Editor's Blog - How we work, how we make decisions, how we serve Canadians.

Editor in Chief

A question of conflict?

Categories: Business, Canada, Journalism, Politics, Technology & Science

Rex 1 - Large.png

We've received a number of questions in recent weeks about Rex Murphy and his views on the oil industry.

People have taken note that among his various public engagements, Rex has delivered speeches supportive of oilsands developments based on their economic benefit. And he's been critical of those opponents who, he believes, overstate the environmental dangers.

The questions to us asked whether there's a conflict of interest here: how can Rex be an objective journalist when he's going out and speaking to oil executives? And if he's paid for those speeches, does that compromise his ability to be on our airwaves talking about the issue?

And when Rex appeared on The National Jan. 17th and took a harsh view of musician Neil Young's recent campaign against the oilsands, those questions got a little louder.

So let's clear the air, and give you the context you need to answer those questions.

The most important thing to understand is that Rex is not a regular reporter. He appears on The National as a commentator precisely to do analysis and offer his point of view on issues of the day. His work has to be approved by editors at The National and has to meet a clear and straightforward threshold: that it be rooted in fact and experience, not just opinion or kneejerk ideology. But taking a provocative stand is what we pay him to do.

Rex's point of view, of course, is not the only one you hear on The National. The program is required to offer diverse perspectives on controversial issues. In this case, Rex's views were a direct counterpoint to an interview that had aired with Neil Young. That range of voices is what allows viewers to form their own opinions and goes directly to our mandate of providing balanced coverage as a public broadcaster.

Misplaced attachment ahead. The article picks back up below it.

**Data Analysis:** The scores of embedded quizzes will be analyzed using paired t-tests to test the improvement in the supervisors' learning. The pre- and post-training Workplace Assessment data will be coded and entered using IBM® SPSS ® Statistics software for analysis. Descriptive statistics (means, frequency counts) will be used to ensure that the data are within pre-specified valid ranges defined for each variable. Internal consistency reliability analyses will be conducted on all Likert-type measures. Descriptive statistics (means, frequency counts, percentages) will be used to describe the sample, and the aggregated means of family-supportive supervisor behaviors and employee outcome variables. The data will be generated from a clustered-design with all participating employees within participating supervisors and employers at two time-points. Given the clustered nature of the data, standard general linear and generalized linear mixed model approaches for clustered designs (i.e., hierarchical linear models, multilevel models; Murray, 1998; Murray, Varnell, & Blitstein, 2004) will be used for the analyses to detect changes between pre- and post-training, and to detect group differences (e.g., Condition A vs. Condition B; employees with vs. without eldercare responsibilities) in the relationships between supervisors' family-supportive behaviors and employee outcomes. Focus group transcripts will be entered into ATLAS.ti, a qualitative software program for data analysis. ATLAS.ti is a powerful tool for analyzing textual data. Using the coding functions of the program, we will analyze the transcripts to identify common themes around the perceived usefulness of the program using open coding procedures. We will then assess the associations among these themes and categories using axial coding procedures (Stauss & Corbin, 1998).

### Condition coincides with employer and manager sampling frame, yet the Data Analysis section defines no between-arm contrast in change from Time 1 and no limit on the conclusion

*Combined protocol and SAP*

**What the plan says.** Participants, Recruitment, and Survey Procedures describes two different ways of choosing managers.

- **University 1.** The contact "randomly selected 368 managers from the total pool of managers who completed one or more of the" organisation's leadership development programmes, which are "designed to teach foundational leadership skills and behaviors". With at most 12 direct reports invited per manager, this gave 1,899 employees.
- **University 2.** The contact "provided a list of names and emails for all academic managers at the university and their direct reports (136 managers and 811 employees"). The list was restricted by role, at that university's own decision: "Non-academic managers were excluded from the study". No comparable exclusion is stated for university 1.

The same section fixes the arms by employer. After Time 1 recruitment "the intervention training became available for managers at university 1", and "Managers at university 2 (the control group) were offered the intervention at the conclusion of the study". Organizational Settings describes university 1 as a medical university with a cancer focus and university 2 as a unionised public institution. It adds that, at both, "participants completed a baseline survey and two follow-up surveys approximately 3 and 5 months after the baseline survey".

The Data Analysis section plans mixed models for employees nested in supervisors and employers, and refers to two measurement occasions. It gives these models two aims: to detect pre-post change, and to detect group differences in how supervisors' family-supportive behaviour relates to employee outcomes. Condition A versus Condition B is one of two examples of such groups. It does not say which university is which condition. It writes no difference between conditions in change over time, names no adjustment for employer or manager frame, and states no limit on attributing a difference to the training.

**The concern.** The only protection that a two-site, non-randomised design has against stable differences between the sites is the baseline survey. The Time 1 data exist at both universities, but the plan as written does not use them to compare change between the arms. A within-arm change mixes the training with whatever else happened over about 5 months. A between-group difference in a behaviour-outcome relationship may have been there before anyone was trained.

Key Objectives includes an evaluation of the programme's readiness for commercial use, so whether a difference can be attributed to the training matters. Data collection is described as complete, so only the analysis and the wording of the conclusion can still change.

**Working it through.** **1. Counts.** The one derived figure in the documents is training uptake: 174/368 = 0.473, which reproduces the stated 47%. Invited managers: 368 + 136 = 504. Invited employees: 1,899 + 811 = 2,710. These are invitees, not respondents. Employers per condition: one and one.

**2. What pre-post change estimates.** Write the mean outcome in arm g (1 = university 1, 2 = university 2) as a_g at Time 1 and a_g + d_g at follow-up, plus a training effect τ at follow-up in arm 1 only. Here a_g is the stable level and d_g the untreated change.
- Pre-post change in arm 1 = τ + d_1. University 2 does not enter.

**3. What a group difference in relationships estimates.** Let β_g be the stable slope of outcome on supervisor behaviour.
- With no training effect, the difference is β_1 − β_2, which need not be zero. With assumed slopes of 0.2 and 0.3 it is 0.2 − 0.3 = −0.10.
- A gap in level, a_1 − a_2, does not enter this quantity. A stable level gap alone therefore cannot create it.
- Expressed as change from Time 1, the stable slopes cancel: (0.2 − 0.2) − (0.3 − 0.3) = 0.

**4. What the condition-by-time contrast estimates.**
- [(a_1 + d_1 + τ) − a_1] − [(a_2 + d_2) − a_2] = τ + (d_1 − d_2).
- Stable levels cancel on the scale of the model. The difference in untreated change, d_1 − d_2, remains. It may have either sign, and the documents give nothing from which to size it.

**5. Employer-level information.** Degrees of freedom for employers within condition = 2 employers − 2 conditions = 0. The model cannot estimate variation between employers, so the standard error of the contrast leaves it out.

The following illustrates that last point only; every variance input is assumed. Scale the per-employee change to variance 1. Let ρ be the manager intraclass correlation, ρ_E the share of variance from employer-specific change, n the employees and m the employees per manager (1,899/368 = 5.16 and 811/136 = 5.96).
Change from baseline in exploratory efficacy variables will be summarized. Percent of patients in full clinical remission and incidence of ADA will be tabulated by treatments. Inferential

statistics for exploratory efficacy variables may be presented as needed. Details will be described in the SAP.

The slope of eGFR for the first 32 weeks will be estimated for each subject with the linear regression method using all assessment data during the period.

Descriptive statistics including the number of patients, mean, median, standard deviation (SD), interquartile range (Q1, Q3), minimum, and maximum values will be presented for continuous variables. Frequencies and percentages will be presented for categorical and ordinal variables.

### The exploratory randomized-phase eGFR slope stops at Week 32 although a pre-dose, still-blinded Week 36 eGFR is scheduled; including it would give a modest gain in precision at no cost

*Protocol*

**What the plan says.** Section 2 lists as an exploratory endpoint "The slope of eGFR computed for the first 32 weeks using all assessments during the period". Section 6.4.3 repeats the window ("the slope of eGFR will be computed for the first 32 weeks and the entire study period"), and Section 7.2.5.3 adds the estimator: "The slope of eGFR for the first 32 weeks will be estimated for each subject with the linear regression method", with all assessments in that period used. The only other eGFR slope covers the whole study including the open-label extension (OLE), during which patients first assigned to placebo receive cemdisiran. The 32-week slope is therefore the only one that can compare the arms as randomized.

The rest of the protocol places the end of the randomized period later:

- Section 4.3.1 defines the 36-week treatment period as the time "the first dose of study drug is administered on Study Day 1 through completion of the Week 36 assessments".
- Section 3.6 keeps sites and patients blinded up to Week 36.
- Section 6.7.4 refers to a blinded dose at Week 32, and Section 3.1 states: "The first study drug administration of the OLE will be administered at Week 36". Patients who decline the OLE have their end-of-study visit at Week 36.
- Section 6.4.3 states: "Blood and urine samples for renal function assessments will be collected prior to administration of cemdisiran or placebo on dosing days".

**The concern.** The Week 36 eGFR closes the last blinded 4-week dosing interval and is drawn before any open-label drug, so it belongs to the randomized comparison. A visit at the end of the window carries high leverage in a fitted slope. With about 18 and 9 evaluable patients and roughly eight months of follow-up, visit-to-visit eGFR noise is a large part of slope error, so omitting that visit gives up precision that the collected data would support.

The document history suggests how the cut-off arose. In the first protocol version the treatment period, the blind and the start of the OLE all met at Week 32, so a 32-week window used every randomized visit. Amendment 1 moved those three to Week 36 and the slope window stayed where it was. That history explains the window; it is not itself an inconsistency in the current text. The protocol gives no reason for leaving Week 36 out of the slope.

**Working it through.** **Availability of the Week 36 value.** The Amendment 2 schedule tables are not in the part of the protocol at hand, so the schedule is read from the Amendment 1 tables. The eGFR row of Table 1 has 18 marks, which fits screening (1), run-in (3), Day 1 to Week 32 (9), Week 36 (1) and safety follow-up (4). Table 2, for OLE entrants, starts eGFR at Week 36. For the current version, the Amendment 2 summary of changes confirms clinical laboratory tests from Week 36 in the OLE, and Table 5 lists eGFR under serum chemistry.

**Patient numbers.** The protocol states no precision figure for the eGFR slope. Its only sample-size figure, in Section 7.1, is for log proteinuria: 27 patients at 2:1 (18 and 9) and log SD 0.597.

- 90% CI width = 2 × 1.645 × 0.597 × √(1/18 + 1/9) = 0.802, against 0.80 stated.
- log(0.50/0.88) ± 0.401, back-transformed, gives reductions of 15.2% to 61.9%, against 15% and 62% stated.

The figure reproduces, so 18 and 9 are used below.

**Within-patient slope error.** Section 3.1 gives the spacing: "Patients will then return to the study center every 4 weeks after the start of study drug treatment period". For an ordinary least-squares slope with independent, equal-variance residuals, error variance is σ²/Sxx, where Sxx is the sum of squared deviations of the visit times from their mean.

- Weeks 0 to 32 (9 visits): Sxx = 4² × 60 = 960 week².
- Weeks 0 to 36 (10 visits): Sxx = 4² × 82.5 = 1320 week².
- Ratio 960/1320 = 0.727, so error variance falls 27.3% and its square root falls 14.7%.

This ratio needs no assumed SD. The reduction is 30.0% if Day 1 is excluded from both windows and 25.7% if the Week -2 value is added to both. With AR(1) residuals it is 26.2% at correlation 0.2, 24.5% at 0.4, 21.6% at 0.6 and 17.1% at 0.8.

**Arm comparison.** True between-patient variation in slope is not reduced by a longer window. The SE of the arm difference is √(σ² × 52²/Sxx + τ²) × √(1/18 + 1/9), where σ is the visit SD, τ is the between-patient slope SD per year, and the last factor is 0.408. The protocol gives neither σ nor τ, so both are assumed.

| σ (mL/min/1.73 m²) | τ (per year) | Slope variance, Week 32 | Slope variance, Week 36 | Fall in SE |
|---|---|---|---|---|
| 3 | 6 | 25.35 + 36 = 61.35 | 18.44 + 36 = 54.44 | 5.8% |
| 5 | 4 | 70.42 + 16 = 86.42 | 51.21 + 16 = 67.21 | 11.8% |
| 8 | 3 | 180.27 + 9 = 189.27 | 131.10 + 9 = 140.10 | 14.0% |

As much as Rex is identified with the CBC, he is not a full-time employee of the CBC. We have a wonderful freelance relationship that allows him to appear on The National and host CBC Radio One's Cross-Country Checkup. As a freelancer, Rex has the ability to do other work. So yes, he writes opinion pieces for The National Post. And yes, he does speaking engagements.

He is not alone. Other prominent CBC personalities are freelancers, too. When they're not at CBC, people such as David Suzuki and Bob McDonald have more freedom to express their views in ways that full-time journalists at CBC News do not. Our regular staff abides by rules in our Journalistic Standards and Practices which state that "CBC journalists do not express their own personal opinion because it affects the perception of impartiality and could affect an open and honest exploration of an issue."

It's understandable that this is confusing to people. But, remember this is ultimately about our programs and their content. They are all expected to demonstrate fairness and balance by offering a variety of views over time. And when Rex does something for the CBC, his work exists in the framework of our Standards and Practices - it goes through the same editing process as everyone else.

The same rigour applies to his work as host of Cross-Country Checkup. In that program Rex and his producers are well aware that the voices that need to be heard are those of the audience, not that of the host. Rex asks challenging questions to people of all stripes, and strives to keep any personal opinion out of his work.

The bottom line is that we are comfortable with the rigour of our policies, our editorial procedures, and our editorial leaders. And while it's fine for people to challenge his views, I want to say explicitly that we're comfortable with the content Rex has done for The National and Cross-Country Checkup, and we're confident about his independence - his point of view is his own.

This issue reminds us of the benefits of being more transparent with our audience. We are working on that all the time - this blog is just one example. And we've already launched an active discussion about what information the audience should expect to have about the outside activities of our journalists.

Comments are closed.